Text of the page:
US House approves funding for Israel’s missile defence programmes

16 June 2016 (Last Updated June 16th, 2016 18:30)

The US House of Representatives has reportedly passed a $576bn defence spending bill that includes $635m funding for Israel's missile defence.

The US House of Representatives has reportedly passed a $576bn defence spending bill that includes $635m funding for Israel's missile defence.

The bill could be rejected by President Barack Obama's administration, as the amount earmarked for Israeli missile defence programmes exceeded the sum it actually requested, media sources reported.

According to the Times of Israel, the bill includes $268.7m in research and development funding for US-Israel cooperative missile and rocket defence programmes.

"Israel faces growing missile threats, especially after the flawed nuclear deal gave Iran's terror-sponsoring regime over $100bn in sanctions relief."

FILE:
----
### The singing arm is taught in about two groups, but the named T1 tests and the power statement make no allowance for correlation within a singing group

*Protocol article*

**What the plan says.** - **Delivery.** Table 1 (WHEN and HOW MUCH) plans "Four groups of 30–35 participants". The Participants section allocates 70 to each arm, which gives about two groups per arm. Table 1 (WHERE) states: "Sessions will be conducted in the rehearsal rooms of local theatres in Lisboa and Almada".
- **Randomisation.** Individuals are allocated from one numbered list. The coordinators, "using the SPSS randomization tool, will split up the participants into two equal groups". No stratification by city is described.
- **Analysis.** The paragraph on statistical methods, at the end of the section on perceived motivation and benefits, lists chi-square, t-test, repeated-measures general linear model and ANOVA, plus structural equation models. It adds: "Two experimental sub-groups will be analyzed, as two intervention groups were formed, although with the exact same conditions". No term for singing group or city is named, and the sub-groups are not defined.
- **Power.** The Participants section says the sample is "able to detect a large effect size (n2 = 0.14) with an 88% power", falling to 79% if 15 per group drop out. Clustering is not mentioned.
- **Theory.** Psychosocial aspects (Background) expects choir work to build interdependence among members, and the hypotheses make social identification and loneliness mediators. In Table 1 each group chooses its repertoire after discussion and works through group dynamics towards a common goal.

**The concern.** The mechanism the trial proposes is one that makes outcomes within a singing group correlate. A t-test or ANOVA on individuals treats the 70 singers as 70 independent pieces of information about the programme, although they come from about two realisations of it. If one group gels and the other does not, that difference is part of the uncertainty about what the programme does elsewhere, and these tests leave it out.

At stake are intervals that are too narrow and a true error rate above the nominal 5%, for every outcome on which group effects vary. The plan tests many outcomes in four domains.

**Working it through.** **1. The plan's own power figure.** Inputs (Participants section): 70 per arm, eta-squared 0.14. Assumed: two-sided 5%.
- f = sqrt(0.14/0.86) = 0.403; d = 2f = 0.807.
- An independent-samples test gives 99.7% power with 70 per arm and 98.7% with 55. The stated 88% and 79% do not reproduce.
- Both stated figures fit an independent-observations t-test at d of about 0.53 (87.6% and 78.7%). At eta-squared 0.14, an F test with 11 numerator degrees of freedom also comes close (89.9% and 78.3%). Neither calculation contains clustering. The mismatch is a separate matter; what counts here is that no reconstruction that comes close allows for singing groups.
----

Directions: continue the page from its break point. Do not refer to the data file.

It also provides $25m for US-Israel directed energy activities, such as laser technologies, to combat missiles and rockets.

In addition, $72m has been allocated for procurement of the Iron Dome rocket defence system; $150m for procurement of the David's Sling missile defence system; and $120m for procurement of the Arrow-3 missile defence system.

In a letter to Congress on Tuesday, the administration opposed the funding, which was $455m above the FY 2017 Budget request for Israeli missile defence procurement and cooperative development programmes.

Commenting on the administration's opposition, US Senator Mark Kirk said: "It's deeply disappointing to see the administration oppose congressional efforts to fully fund Israel's request for US-Israel cooperative missile defence programmes.

"Israel faces growing missile threats, especially after the flawed nuclear deal gave Iran's terror-sponsoring regime over $100bn in sanctions relief and as Iran has accelerated testing of ballistic missiles capable of striking Israel."

The administration also objected to the $324m reduction in funding for US ballistic missile defence programmes.

The cuts included $49m to homeland defence programmes, $91m to US regional missile defence programmes, $44m to missile defence testing efforts, and $140m to missile defence advanced technology programmes.